There’s been another rash of discussion about the challenges of making FLOSS software, this time sparked off by the problem of funding Babel. The specifics are different, but the general thrust of the story and the reactions to it aren’t new: Someone devotes a large amount of their time and effort to making something that many people both depend on and make piles of money from, but don’t recompense that original developer. The reactions tend to range from “well, that’s what you get for releasing it under a permissive license” to “just get a job/funding from FAANG to support it”.
There also tends to be a bunch of armchair-lawyering about exactly what license should be used, which devolves into arguments about copyleft, how a license that prevents Amazon from re-selling your product isn’t actually open-source anymore (because it restricts the rights of a user!), and a bunch of fantasizing about what sort of license would fit the bill. All of this misses the point though. No matter what kind of license you pick, you’re still operating within a capitalist system, that will inevitably co-opt and take over whatever it is you’re trying to do (as the best response to the Babel situation I read said).
Of course, as soon as you bring up the idea that the capitalist system itself is a problem, inevitably people will start objecting, saying that capitalism is what has enabled the creation of all these things in the first place. While many of the creations that they would point to in fact benefited a great deal from government subsidies and/or regulatory capture, it is true that we’ve seen an unprecedented boom under capitalism. However, that doesn’t mean that capitalism is the system we need to stay with. Marx’s Capital starts with what is really a paean to the productive powers of capitalism – he was well aware that it was a vastly more efficient and powerful system than its feudal and mercantilist predecessors. His point wasn’t that we need to throw away all that capitalism has provided, but that we need to recognize the failures of that mode of production and supersede it, moving on to the next mode.
It seems clear that open source isn’t sustainable as things are now. Many of the large projects survive on the contingent largess of corporations, but how long will that last? Those that aren’t directly funded exist mainly because developer salaries are so inflated that the people maintaining them can afford to spend their time on something that’s a pure cost to them. Neither of those things are viable in the long term though. Inevitably corporations will decide that their money is better spent else or they’ll simply bring that project in-house and close it off. Individuals working on something in their spare time eventually burn out or lose interest; in any case, it greatly limits the scope of a project if it’s just a hobby and doesn’t have the resources of even a single full-time developer.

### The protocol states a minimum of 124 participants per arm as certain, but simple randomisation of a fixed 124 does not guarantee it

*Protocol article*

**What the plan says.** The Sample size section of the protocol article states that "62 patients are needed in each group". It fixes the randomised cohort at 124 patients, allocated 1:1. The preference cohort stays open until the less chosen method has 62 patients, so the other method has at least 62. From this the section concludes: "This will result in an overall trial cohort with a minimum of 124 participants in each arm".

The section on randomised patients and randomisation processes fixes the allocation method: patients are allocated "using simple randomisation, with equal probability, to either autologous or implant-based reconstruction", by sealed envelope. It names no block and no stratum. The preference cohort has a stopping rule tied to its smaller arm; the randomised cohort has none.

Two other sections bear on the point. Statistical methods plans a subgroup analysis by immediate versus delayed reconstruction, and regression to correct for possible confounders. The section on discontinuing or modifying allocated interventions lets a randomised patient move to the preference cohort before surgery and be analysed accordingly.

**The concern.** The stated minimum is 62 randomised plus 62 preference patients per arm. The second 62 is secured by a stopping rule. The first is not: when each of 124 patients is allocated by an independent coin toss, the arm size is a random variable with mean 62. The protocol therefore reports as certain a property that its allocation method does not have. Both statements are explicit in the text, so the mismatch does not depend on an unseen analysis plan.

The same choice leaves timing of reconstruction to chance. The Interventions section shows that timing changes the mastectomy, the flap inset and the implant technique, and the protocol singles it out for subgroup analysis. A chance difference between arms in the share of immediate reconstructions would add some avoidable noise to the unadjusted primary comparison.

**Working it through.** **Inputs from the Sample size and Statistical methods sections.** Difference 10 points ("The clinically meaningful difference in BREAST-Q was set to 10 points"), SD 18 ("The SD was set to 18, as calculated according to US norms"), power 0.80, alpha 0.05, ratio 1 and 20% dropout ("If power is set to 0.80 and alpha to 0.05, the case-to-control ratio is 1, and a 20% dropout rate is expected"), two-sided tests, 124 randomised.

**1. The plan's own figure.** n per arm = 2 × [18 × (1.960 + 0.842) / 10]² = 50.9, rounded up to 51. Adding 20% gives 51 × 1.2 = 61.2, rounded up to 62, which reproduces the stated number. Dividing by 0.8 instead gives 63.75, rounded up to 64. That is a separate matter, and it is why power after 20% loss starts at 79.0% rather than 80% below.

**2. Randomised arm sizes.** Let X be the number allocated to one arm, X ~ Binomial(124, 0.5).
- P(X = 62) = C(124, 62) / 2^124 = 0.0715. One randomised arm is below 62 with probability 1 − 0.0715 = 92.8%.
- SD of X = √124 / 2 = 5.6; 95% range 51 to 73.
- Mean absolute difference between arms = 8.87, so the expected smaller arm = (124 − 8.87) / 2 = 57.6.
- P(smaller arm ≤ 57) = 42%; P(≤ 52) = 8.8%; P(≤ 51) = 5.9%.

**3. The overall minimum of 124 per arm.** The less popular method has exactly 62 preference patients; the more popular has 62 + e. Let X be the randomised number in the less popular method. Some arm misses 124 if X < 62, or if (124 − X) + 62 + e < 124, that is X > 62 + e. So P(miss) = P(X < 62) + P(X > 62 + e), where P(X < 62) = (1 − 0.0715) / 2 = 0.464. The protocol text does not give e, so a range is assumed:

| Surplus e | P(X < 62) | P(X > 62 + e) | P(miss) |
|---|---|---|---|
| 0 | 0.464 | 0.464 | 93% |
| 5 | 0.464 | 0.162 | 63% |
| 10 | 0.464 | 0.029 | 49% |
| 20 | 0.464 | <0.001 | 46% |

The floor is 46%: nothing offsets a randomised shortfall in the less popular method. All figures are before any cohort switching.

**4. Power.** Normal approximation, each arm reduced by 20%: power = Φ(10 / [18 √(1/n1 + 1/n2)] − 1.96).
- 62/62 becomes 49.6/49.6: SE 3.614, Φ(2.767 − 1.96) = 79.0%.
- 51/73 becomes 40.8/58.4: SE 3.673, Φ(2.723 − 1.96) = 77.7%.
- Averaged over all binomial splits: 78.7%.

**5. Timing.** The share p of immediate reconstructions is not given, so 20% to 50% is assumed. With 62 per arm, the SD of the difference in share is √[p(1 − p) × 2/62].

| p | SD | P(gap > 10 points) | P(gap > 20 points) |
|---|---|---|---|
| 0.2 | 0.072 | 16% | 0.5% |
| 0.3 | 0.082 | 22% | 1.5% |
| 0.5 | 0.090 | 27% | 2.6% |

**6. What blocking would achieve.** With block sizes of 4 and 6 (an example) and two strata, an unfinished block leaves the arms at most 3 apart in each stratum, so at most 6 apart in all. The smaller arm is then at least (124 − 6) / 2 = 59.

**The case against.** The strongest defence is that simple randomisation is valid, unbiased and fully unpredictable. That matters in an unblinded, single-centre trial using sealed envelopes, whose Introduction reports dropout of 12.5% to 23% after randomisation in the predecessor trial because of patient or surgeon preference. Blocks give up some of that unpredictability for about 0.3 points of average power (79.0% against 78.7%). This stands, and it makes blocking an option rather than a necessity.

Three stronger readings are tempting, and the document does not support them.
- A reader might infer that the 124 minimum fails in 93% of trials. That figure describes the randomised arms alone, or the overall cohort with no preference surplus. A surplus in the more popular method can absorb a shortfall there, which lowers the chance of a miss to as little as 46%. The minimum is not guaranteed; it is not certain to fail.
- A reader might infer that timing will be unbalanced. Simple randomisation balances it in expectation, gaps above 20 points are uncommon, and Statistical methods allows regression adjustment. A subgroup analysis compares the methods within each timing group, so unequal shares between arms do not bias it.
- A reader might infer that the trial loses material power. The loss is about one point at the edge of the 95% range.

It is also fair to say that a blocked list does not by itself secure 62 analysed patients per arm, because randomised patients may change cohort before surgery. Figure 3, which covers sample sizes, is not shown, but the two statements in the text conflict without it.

The only way free/libre/“open-source”1 software can be a sustainable endeavour is to change what “sustainable” means. In an ideal world, housing and food would be decommodified and people could work on software projects for the love of it and place it in the commons for others to enjoy the use of. Until we get there though, I’m not sure which route is best. One somewhat appealing option is to try to deny the ability of corporations to benefit from the work of the commons. Unfortunately, attempts at doing this end up being viciously attacked by existing FLOSS communities, crying that by limiting who can use their software, they’re no longer “free”, technically proprietary, and generally heretical. They know well that they exist at the pleasure of those large companies and will enthusiastically police their own ranks to prevent true anti-corporate sentiment from becoming the mainstream.
Expecting the freeloading corporations that benefit from open-source software to contribute fairly is, I think, unrealistic. The only reason they support the development now is because they know it’s ultimately less expensive for them; if they actually had to pay the real value of the development, they’d just take it in-house and prevent others from benefiting from it. Little tricks of intellectual property law like “copyleft” are ultimately impotent against the weight of the entire edifice of the system in which they exist. Even if we did suddenly change everything to be licensed as AGPL overnight, does anyone really think that the FSF would be able to stand up in a copyright court against Apple and Google?
If we want things to be different, it’s not enough to play semantic games with licensing terms. We need a sea-change in not just software development but in our society as a whole. As long as everything in our world is distorted by the massive gravitational pull of the few, massively rich behemoths, all we do will end up being subservient to their interests. Free software is something I love working on and is a perfect example of how people can create wonderful, complex things not motivated by self-interest, but by the joy of creation and the desire to help others. We need to expand that spirit outwards and decide that we want to live in a world where that’s the normal way of things, not a strange, fragile aberration.
I’ve come to really distrust the term “open-source”, as its original intention was – and remains – to make work exploitable by large companies, rather than to protect users or developers